Exterior Walls & Siding
The exterior walls belong to the most intricate systems in a building and should be properly sealed, insulated adequately and protected from moisture. This ensures increased comfort, noise reduction and energy efficiency. An effective wall should be air tight and control moisture, and have complete insulation coverage.
Common things the inspector will be looking for are water intrusion, inadequate clearance from the ground surface or from the roof cover, dense vegetation, and wood-to-soil contact. One of the primary causes of fungus and mold growth in a house is caused by trapped moisture or dampness that cannot be released. Structural damage may be caused by fungi eating away at wood, resulting in decay or rot. Further, dampness in wood also attract insects which drive destruction.
Walkways, Driveways, & Pavement
Driveways and walkways of a home are not only an aesthetic addition to the grounds, but also serve the functional purpose of providing ease of access to a home. Inspections of walkways, driveways, and pavement are important to ensure there are no safety hazards, standing water, or improperly slanted paved areas bordering the home.
Over time, driveways and walkways may settle, crumble, or crack, creating differences in elevation and potential tripping hazards. The inspector will check for paving with large cracks, high areas, low areas, and broken sections that may also trap water. The inspector will also determine if the paving adjacent to foundation walls is sloped so as to drain water away from the home or building.
In some cases, the property owner is also responsible for repairing and maintaining the curbs, drive aprons, and sidewalks at the street. This makes it even more imperative that you have the condition of these areas examined as it will inform you about possible maintenance issues.
The drainage system of the roof is an integral piece of the home which includes roof gutters, downspouts and diverters that protect the building walls from intruding rain. Proper roof drainage protects the homes foundation, prevents erosion, basement flooding, and the growth of mold and mildew.
A roof drainage system that is clogged with debris can divert rainwater onto the roof under shingles or overflow and drain down the inside of a wall or to collect at the foundation. An inspector will determine if the gutters and downspouts have the proper design, are sloped adequately, and whether the runoff is directed away from the perimeter of the building.
Property Surface Drainage
It is important to inspect the property surface drainage to determine how surface water flows in relation to the location of the home. Faulty site drainage causes damp crawlspaces, wet basements, and may even lead to foundation failure. To avoid hazard, the surface drainage should be directed to a storm sewer.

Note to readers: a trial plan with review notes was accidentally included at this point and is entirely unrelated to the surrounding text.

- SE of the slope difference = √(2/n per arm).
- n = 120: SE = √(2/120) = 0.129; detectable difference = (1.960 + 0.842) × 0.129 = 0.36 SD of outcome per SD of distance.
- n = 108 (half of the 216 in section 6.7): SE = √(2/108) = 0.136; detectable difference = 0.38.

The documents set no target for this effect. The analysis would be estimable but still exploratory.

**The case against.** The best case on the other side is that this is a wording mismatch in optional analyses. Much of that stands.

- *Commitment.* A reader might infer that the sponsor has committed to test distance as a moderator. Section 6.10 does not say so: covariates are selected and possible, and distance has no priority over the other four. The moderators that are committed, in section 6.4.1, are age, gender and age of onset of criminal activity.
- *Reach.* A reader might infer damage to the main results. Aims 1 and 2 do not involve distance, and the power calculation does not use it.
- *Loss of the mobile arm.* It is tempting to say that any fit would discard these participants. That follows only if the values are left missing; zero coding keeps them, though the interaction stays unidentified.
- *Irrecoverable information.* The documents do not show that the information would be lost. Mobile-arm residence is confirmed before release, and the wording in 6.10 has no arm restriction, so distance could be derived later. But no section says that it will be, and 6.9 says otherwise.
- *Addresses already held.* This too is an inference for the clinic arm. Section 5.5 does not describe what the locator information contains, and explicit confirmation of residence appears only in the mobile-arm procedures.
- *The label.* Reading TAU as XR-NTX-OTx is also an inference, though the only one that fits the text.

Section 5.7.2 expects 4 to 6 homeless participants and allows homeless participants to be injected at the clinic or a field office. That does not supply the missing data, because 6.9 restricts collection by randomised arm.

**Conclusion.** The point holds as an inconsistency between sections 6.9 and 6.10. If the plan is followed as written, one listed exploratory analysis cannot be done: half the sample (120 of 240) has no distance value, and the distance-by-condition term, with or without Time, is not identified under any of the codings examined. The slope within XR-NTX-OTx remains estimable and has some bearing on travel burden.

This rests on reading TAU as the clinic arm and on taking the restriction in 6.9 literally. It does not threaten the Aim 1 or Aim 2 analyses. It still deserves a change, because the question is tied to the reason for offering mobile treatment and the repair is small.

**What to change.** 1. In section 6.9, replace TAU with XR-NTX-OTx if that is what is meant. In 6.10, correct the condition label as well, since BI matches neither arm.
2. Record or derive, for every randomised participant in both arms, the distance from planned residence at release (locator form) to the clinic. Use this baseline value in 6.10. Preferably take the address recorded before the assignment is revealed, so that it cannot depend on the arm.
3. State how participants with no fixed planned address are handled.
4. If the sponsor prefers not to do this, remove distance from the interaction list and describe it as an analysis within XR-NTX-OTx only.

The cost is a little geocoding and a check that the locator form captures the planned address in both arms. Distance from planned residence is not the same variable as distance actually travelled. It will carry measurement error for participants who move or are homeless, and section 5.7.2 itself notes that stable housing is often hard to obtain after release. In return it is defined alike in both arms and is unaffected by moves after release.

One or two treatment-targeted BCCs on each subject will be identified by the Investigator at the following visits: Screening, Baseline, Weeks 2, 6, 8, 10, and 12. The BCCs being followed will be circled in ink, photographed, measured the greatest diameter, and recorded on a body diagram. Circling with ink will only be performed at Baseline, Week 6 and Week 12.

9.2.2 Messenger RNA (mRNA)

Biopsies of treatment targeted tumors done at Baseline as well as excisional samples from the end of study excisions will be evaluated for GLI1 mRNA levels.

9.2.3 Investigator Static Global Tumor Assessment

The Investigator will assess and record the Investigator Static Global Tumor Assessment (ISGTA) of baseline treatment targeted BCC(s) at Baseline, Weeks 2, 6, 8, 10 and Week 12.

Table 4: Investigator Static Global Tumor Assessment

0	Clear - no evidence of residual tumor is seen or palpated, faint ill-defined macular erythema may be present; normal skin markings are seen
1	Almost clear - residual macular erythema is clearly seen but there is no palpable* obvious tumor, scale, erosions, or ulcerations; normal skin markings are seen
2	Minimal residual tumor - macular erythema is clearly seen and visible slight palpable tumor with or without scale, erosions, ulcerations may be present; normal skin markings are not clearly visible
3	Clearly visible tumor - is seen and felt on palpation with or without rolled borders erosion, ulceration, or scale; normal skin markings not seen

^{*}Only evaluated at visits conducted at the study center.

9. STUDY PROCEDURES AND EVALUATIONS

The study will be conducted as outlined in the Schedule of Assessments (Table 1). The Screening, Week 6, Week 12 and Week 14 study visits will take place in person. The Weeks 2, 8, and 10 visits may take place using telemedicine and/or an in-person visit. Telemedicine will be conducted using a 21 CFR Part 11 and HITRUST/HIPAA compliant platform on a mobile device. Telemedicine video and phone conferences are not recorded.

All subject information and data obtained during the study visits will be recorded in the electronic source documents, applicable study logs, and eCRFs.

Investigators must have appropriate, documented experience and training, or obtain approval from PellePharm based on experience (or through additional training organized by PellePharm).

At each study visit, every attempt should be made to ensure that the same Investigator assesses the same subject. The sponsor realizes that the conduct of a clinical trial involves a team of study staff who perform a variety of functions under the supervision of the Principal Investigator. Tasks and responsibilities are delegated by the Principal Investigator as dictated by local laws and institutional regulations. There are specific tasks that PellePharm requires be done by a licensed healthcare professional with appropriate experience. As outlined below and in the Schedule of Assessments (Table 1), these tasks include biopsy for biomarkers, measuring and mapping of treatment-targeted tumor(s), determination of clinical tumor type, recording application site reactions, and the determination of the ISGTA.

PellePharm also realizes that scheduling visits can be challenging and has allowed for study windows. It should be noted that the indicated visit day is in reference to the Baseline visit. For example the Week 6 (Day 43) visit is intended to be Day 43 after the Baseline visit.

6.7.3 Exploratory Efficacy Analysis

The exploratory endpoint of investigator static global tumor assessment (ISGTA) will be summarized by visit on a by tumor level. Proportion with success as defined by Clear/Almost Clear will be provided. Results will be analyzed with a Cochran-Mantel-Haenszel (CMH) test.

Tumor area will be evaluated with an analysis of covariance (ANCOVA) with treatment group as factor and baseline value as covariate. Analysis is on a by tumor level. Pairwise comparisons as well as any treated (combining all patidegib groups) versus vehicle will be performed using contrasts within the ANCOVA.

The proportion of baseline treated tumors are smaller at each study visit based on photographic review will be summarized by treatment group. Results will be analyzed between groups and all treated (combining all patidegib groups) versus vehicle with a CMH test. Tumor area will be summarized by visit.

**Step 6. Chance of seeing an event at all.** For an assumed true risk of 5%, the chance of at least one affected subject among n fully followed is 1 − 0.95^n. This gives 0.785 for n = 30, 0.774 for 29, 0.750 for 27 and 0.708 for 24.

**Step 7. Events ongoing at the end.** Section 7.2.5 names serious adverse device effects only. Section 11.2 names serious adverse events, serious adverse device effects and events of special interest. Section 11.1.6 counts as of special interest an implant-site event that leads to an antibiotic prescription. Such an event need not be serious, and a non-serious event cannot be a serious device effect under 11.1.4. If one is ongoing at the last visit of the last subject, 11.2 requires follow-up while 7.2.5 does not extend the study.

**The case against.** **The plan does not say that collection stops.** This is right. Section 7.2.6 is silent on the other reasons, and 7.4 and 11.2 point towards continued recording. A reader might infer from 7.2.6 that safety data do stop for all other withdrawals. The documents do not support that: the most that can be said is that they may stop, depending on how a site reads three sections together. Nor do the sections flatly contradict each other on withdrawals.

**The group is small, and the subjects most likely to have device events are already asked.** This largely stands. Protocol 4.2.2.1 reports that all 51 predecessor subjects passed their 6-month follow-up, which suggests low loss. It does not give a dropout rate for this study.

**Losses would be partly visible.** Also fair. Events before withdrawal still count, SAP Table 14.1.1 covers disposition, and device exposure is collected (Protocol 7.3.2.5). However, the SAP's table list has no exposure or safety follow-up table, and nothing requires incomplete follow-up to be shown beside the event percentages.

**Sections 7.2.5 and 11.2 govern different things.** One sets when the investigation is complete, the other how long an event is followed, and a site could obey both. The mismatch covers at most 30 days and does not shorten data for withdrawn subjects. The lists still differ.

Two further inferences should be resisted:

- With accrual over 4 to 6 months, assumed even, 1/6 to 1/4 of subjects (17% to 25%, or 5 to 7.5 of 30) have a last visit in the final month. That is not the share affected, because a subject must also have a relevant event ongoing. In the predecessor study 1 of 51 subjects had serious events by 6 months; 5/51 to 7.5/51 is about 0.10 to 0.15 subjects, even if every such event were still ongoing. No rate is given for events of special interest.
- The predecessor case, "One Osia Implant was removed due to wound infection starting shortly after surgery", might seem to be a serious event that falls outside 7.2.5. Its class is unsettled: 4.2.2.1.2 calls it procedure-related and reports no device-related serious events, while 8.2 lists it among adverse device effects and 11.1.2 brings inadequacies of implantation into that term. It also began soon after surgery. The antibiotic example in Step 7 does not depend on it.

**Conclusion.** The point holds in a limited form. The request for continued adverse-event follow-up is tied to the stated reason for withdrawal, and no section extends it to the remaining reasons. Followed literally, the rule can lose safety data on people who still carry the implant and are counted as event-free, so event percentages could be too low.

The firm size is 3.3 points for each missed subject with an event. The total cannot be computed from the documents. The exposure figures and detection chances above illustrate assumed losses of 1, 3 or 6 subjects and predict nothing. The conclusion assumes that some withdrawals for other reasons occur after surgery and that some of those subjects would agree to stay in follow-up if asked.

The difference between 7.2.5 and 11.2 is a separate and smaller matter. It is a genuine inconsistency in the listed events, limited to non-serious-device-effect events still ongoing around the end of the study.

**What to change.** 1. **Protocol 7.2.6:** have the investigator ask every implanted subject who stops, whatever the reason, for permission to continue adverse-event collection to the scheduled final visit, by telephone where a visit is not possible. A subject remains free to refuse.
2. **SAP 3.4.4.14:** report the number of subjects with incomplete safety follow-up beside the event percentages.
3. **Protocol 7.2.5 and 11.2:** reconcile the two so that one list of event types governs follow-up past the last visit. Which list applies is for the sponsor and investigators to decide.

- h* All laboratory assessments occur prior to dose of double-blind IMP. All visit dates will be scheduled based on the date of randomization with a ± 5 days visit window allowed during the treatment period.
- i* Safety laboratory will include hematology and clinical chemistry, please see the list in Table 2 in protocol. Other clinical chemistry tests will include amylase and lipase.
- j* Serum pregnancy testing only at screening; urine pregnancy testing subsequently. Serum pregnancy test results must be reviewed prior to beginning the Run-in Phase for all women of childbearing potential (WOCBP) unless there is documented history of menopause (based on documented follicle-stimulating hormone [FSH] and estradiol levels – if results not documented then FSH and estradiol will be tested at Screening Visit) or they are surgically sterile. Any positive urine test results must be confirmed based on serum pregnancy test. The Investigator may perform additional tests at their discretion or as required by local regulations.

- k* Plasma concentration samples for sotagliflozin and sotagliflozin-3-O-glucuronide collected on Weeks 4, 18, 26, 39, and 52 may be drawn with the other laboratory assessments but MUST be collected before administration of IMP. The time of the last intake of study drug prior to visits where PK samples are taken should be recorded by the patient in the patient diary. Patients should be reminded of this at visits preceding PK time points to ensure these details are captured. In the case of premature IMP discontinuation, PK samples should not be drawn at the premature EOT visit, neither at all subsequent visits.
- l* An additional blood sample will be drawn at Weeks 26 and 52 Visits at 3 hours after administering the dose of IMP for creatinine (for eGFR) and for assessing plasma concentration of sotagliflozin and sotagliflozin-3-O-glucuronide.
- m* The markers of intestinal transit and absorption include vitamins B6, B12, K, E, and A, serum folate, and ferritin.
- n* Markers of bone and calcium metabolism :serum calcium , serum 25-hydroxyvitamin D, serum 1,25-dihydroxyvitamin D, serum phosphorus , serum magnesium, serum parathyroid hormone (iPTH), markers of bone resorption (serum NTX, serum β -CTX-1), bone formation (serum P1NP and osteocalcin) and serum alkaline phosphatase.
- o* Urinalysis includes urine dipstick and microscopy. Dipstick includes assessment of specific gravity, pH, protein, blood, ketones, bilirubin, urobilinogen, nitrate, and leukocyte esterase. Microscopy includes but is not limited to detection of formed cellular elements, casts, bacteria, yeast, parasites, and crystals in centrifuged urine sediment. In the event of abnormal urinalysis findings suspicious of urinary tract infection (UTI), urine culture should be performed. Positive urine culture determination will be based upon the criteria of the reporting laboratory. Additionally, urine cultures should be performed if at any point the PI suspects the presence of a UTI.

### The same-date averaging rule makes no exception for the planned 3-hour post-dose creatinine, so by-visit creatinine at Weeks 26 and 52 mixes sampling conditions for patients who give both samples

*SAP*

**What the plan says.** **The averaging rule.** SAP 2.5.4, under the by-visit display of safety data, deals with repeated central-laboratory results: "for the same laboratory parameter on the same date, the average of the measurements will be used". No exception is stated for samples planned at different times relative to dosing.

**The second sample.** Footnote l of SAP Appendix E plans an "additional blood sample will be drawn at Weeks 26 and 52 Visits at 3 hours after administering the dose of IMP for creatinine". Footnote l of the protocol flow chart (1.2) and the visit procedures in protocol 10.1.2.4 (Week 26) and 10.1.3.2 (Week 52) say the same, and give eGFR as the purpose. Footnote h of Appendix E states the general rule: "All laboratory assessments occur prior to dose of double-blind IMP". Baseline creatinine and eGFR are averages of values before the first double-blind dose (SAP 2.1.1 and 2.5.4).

The inspector will look for adequate sloping of ground and land around the property. They will also be checking that the concentrated runoff is diverted toward approved drainage devices. if present, the inspector will also check that any automated sprinkler systems are properly installed and not spraying too close together or onto the foundation walls.
Deck, Porches, Patios
Outdoor architectural elements such as decks, porches, balconies, verandas, and patios add to the recreational benefit of a home. The inspector will note any large cracks or splitting in the wood, missing connectors and fasteners, signs of rot or decay, and determine if all lag screws and bolts have washers. Additionally, the inspector will examine if the guardrails are properly supported. A secure platform and railings are essential to avoid injury.
Chimneys are meant to provide safe and efficient ventilation for fireplaces. Due to the fact that chimneys have a greater exposure to the weather than other building components, issues may arise at any time as the house ages. While inspecting the chimney, the inspector will look for any signs of cracking, deterioration, settlement, or leaning. The inspector will also check to ensure the clean-out door is functioning properly.
Garages & Carports
Garages and carports provide storage space, protect vehicles from the elements, and add a level of security (especially if the garage is attached to the home). Often, attached garages are inside the home’s main structural design and share many systems with the house itself such as the roof, doors, windows, and electrical systems. Garages that are detached, however, have separate structural components.
Depending on the structure, the inspection may include the roof and drainage system, exterior grading, siding, windows and doors, electrical system, foundation, the floor, interior, HVAC, and plumbing. The inspector will also check several fire and safety features, including firewalls, openings, fire doors, attic access, garage doors, and any combustion appliances such as water heaters furnaces.